Ask Dr. Roach: ‘Low vitamin D level’ actually falls within the acceptable range

DEAR DR. ROACH >> I had lab work done recently and received a panic call from the doctor’s office that my vitamin D level was 29 ng/mL. I needed to start 50,000 IU once a week for 12 weeks immediately. I am confused how I could be deficient of the sunshine vitamin since I live in South Florida, and I go outside a lot with good skin exposure. I walk the dogs, garden, play golf, and drive a convertible. I do not wear sunscreen, and I get a fair amount of vitamin-D-fortified foods.

I also take a calcium supplement with 500 units of vitamin D twice daily. I do not have Crohn’s disease, ulcerative colitis, celiac disease, or other malabsorption diseases. None of my meds indicate vitamin deficiency in the warnings. I am totally baffled! How can this be?

— Anon.

Dear Reader >> Well, first off, I don’t see the reason for a panicked call, since a level of 29 ng/mL is in the range that most experts consider acceptable. A very large study on vitamin D supplementation didn’t show a benefit in fractures, cancer, heart disease, brain function, or any of the numerous other outcomes when used in people like you. I have limited my prescribing of vitamin D to people with very low levels, which is usually in people who have the risk factors that you don’t have.

Why isn’t your vitamin D level higher? Some people have genetic conditions that keep them from optimally making vitamin D, even in the presence of sunlight. Those with darker skin are less able to make vitamin D, so they are more likely to have lower levels. But I still wouldn’t worry too much about a level of 29 ng/mL.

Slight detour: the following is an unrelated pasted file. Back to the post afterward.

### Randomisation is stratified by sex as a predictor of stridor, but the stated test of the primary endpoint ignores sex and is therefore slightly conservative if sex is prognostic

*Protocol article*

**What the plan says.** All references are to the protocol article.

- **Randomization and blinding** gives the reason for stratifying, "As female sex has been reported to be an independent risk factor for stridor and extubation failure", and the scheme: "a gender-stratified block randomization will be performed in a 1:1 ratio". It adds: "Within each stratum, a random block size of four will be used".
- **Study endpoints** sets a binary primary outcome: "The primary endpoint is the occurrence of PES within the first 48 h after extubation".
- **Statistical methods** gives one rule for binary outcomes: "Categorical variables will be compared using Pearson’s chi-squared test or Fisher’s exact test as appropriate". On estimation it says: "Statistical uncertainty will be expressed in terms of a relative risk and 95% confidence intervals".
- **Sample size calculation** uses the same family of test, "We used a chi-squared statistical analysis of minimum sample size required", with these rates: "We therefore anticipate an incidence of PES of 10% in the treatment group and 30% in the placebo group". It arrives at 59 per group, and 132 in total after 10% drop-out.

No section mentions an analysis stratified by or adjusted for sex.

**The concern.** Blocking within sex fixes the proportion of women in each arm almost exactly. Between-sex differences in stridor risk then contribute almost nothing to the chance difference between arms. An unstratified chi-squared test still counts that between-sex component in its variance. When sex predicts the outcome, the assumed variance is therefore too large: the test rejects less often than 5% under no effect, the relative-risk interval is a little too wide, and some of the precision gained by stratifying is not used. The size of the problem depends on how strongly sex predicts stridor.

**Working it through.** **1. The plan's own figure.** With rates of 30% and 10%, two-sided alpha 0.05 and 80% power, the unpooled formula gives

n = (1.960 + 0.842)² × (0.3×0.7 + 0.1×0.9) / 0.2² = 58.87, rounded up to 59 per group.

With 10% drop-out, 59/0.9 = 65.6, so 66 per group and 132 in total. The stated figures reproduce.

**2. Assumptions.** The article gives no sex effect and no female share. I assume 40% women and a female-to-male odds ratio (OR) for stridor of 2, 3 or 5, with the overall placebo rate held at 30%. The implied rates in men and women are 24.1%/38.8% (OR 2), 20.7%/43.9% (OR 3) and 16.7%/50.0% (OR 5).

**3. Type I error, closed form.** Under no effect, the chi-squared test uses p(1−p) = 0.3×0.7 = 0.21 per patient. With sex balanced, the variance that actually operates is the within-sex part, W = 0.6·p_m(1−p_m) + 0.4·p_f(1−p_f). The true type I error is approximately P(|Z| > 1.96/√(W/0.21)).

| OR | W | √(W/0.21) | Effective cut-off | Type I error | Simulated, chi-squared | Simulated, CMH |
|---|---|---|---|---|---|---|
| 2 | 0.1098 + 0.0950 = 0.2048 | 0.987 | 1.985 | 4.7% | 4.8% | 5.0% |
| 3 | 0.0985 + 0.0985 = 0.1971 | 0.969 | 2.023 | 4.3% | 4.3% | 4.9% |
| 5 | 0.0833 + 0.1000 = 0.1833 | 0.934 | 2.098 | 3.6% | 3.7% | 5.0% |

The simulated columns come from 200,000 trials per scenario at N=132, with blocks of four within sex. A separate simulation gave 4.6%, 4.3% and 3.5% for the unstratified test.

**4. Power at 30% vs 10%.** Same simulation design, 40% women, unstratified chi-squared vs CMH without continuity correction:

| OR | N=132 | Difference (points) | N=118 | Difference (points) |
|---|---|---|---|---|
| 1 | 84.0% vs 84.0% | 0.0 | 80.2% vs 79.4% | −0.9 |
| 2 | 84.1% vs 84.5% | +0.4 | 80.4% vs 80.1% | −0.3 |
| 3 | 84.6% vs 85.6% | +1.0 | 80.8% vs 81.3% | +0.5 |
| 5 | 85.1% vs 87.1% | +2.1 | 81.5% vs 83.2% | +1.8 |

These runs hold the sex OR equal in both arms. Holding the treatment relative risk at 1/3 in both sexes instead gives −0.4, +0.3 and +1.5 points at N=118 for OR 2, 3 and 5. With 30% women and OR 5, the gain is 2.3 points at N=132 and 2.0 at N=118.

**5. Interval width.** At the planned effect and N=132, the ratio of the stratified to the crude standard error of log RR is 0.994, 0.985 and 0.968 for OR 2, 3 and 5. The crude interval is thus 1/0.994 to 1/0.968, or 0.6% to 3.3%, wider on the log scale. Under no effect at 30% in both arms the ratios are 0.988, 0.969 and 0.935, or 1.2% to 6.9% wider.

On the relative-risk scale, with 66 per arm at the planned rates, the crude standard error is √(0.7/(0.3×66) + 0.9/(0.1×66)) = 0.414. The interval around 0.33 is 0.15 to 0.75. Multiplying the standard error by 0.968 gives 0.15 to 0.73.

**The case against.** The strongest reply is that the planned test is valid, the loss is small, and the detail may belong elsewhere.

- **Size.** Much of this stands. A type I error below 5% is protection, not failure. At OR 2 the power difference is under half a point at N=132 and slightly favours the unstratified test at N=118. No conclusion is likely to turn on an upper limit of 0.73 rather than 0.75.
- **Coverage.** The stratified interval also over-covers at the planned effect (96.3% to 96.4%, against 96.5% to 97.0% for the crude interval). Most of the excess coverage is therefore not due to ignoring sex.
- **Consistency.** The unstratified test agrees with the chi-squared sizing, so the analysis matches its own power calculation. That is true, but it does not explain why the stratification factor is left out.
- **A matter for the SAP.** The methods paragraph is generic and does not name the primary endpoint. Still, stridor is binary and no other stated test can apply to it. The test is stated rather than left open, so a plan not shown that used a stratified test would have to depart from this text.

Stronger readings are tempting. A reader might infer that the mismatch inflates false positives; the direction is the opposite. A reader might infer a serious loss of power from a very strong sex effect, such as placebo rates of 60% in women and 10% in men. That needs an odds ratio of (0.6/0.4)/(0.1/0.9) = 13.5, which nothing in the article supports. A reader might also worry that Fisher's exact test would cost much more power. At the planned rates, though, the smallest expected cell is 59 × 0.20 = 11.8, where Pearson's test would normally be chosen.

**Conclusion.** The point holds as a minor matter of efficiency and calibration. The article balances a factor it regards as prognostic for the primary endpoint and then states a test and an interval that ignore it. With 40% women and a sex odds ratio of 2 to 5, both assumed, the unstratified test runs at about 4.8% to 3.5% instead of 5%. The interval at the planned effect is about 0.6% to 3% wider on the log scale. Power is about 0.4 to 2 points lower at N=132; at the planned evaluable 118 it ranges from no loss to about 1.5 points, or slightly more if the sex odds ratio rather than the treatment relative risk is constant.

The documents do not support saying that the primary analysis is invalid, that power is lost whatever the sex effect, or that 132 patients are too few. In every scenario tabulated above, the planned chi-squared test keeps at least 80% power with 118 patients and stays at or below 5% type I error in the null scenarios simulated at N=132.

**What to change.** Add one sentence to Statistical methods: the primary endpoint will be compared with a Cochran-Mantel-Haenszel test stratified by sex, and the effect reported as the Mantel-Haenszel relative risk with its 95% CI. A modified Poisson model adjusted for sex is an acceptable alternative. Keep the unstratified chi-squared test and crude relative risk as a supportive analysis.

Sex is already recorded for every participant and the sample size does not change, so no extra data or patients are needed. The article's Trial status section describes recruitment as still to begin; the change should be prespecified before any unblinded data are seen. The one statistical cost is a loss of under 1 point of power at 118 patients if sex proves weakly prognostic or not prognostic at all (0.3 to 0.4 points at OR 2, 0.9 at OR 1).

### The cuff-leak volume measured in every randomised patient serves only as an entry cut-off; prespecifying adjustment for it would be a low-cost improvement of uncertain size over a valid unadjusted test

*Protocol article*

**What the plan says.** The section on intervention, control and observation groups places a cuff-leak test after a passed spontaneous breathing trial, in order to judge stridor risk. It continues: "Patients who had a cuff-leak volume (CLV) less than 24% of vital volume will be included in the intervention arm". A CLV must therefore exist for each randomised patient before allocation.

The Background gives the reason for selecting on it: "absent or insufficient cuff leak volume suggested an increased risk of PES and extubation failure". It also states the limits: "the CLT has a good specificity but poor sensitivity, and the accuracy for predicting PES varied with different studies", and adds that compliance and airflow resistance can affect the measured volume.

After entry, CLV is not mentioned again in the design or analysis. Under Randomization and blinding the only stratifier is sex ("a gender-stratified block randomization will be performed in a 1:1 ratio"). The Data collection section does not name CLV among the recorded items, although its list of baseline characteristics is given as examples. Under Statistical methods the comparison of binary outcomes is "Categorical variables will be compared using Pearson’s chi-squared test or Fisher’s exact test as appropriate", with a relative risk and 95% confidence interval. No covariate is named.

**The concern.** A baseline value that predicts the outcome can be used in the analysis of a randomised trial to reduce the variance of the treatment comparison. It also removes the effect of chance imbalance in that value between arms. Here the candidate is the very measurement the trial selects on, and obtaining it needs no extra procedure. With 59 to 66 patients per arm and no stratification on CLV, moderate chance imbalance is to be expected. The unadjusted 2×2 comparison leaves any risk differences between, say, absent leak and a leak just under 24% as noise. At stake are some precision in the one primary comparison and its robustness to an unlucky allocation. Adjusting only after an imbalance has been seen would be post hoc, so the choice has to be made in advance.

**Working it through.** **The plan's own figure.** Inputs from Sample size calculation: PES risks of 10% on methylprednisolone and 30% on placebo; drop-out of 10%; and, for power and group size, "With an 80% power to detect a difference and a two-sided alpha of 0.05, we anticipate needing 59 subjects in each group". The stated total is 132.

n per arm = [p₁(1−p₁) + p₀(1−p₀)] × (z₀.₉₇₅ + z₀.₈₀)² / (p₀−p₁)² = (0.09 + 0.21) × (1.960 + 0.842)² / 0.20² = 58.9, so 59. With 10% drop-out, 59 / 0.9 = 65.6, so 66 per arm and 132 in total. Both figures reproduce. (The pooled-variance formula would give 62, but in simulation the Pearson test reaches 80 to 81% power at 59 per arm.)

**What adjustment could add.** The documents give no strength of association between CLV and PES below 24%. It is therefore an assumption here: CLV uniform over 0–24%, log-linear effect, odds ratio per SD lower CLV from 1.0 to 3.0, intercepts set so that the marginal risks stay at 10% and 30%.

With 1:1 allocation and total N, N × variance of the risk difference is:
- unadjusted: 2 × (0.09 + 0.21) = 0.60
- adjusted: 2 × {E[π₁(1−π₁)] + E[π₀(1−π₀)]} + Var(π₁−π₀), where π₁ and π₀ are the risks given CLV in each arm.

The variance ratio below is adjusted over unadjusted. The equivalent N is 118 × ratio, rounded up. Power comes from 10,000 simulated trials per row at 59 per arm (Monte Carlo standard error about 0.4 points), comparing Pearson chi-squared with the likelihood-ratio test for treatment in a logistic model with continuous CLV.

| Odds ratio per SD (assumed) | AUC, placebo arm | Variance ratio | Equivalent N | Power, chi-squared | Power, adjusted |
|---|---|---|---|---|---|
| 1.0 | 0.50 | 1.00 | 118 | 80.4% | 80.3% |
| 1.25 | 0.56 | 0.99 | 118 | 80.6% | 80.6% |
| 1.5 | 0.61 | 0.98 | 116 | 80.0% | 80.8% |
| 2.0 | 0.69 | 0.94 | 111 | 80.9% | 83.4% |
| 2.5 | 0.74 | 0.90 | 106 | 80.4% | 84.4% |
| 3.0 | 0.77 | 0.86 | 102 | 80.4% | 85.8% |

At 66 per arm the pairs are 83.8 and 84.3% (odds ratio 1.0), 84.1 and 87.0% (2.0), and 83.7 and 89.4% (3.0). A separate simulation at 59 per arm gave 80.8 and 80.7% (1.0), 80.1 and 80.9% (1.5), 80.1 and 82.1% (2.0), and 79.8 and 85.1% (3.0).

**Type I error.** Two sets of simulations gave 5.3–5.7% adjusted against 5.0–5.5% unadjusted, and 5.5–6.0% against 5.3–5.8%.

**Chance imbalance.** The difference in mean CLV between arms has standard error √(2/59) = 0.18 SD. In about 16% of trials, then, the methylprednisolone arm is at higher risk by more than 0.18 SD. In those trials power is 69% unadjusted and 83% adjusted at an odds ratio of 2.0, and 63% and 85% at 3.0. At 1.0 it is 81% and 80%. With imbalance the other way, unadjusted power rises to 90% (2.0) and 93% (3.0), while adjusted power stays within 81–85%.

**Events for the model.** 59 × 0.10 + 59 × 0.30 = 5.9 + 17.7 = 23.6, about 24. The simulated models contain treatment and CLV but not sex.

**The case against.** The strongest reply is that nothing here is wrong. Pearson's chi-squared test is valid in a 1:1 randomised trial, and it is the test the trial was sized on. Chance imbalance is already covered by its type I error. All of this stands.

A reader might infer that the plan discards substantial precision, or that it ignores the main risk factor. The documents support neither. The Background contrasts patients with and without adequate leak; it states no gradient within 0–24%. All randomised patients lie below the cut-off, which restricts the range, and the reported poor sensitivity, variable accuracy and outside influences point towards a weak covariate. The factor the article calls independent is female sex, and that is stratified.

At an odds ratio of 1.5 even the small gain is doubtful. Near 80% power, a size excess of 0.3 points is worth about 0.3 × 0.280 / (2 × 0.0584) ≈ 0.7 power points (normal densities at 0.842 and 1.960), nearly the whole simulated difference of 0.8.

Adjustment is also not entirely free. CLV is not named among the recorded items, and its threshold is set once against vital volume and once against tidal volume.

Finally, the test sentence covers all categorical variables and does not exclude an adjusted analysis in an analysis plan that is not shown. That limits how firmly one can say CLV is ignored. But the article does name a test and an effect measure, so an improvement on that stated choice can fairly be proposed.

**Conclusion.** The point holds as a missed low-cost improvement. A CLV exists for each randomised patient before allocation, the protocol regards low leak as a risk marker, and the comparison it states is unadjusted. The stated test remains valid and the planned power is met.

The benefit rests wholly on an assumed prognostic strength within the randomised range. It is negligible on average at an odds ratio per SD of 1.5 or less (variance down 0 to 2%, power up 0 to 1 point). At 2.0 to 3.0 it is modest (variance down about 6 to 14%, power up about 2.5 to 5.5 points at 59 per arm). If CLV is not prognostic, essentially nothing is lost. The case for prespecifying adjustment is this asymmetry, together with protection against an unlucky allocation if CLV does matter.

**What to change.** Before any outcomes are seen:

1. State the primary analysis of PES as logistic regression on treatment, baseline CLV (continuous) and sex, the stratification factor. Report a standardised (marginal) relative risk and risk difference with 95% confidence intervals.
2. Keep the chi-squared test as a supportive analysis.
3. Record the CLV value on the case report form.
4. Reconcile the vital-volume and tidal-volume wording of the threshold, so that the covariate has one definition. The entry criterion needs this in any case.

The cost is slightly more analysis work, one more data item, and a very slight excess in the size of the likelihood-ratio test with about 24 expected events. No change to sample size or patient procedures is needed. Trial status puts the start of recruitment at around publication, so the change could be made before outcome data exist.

Finally, taking 12 weeks of 50,000 units a week will certainly make your vitamin D level higher, but once you stop it, it will eventually go back down to where you are now, unless you increase your supplement dose. It’s not really an issue for you, since 29 ng/mL is fine, but people with very low levels or with osteoporosis are sometimes treated with weekly vitamin D and don’t receive any ongoing supplementation when the course is finished.

DEAR DR. ROACH >> I recently heard from a professional in my balance-training class that “the 80s are tough.” I just recently turned 75, and I’m wondering if there is anything I can do to survive the 80s and remain in decent shape.

— M.R.

Dear Reader >> A few of my patients have told me that their 80s have been great, and they haven’t had any problems. But most people do find that the older they get, the more likely they are to develop medical symptoms. Unfortunately, some of them can’t be prevented, but there certainly is some advice I can give to my older readers who want the best chance of good health:

The first is that your choices really matter. Start with a healthier diet — less processed food, less simple sugar (especially sugary beverages), plenty of fruits and vegetables, and high- quality protein sources. Regular exercise is important as well. Balance training is great; this can help prevent falls, as does strength training. Cardiovascular exercise, especially of moderate intensity, helps reduce heart disease risk. Regular medical checkups remain important, whether they’re for blood pressure checks, preventive care screenings, or just having someone see if a new concern comes up.

 

Contact Dr. Roach at: ToYourGoodHealth@med.cornell.edu.

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